The recipient’s name is shown on the edge of the medal. Since 2005 machine lasers have been used to do this so, regrettably, it’s important to be on the lookout for forgeries.
This is the Military Medal. It comes under the category of a decoration, a medal awarded to an individual “for acts of gallantry and devotion to duty under fire”. The Military Medal was restricted to bravery shown in land battles although members of the navy and air force who found themselves contributing in these unusual circumstances were also eligible. Recipients included women from 1916 onwards and anyone so decorated can add MM after their name. Chris Ryan and Andy McNab generally don’t though.
Usually, anyone in receipt of this award would also have earned other medals. Sadly, many families who fell on hard times in the 1920’s had to sell it simply for the weight of silver it contained. For this reason, single Military Medals usually start in the £250 – £450 bracket. Values double if the medal is complemented by the soldier’s full entitlement group. Military Medals awarded to support corps personnel are usually worth less – not because of any slight on their contribution, simply because many more people worked in that role.
Interested in medals but don’t know where to start? Here are ten tips to help you earn your stripes:
- As with stamps, or currency, collectors tend to focus on the medals of one particular country. Fortunately, the field for British awards is particularly wide and a named medal allows for research. Being able to verify a medal’s origin (with Army records, citations or personal letters) can add much to both its significance and its value.
- Condition is of huge importance. A mint condition piece in its original box with original documentation and/or photograph is the ideal.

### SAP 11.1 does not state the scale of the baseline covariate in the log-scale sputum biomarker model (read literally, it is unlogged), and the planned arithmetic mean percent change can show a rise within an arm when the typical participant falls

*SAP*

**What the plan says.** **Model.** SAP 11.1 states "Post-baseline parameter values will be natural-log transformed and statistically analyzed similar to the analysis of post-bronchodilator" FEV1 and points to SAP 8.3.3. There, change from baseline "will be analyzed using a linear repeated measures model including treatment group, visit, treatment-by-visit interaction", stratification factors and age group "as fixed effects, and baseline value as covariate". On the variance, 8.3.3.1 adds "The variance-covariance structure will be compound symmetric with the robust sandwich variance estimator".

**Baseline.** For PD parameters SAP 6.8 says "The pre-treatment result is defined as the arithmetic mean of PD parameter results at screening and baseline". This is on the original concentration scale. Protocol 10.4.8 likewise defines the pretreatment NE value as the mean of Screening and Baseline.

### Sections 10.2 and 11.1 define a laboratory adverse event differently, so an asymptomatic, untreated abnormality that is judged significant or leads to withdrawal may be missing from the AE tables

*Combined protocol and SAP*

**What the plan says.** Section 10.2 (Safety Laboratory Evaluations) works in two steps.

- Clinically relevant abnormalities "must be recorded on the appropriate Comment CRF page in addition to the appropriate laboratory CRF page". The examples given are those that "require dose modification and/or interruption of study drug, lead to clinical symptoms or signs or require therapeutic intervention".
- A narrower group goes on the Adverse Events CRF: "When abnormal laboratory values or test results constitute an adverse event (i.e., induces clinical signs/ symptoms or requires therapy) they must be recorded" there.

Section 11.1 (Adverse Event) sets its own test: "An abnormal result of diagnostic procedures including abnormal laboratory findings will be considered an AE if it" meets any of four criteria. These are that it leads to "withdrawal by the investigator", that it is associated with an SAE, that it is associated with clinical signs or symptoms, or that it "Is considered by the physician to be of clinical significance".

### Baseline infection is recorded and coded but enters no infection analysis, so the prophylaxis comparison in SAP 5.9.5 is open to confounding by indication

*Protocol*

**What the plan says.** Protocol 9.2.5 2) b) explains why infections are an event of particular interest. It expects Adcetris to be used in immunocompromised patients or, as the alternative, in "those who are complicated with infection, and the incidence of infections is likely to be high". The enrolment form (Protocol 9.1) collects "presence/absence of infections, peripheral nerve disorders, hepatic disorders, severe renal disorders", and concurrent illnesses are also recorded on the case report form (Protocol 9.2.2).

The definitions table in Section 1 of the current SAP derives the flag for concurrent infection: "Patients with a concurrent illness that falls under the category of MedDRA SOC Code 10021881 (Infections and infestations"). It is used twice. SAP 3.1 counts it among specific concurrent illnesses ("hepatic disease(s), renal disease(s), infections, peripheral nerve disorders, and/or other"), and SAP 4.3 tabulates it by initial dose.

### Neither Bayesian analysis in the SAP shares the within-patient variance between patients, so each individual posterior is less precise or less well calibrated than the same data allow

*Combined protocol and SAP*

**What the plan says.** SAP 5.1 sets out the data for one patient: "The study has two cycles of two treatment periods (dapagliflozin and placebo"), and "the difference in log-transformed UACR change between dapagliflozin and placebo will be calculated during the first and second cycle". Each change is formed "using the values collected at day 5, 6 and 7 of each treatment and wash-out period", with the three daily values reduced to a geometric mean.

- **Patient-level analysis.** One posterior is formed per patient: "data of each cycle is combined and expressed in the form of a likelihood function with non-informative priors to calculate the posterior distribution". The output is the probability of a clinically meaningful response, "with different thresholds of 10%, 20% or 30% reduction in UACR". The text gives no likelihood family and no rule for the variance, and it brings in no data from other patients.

- Medals should be stored carefully as many materials, including cloth, paper and plastics, actually leach corrosive gas over time. Never store them in a sunlit position.
- There are generally six types of medal: decoration, campaign, long and meritorious service, commemorative, unofficial and foreign ones. Those awarded to individuals who distinguished themselves in some way are much more prized by collectors than campaign ones given to people who took part in a particular conflict, battle or theatre of war.
- The first medals were issued in 1810 to officers during the Peninsular War against Napoleon. Generally, officers’ medals fetch higher prices than those of ordinary soldiers.
- Wearing the medal of a deceased relative as a way of remembering them is fine but pretending to be the recipient is an offence. It’s also illegal for a serviceman/woman to sell their medals while still in the armed forces.
- Medals associated with famous engagements, like the Charge of the Light Brigade, the Battle of Britain and the Zulu War, fetch particularly high prices. A clasp or bar might be attached to a medal’s ribbon show the recipient’s participation in specific (named) campaigns.
- A Great War Victory Medal is an affordable first piece for your collection – they start at about £12, depending on condition.
- The Victoria Cross (instituted by its namesake in 1856) remains Britain’s highest military decoration. Tradition had it that these medals were struck from the bronze of Russian cannon captured during the Crimean War. With just 1,538 awarded, prices regularly exceed £100,000.
- As with all other collectables, fakes are sometimes offered for sale so it is important to check an item’s authenticity as thoroughly as possible before parting with any money.
We’ll be covering all of the major categories of medal mentioned in point 4 over the next few weeks so this is a great opportunity to get started in a field which is becoming ever more popular. Our thanks to Michael Burroughs, one of our leading militaria dealers who will have the featured pieces for sale this Saturday at Charing Cross Collectors Market.
Without knowing it, you could have a nice little windfall hiding amongst your change right now. And if you don’t check it out, someone else surely will.
Top left is an early version of the 50p coin released by the Royal Mint in 2011 to celebrate the London Olympics the previous year. Nearly all these coins have no lines going over the swimmer’s face but an unknown number of the coin’s original design (with lines shown here) were released in error. One was sold in May for £590.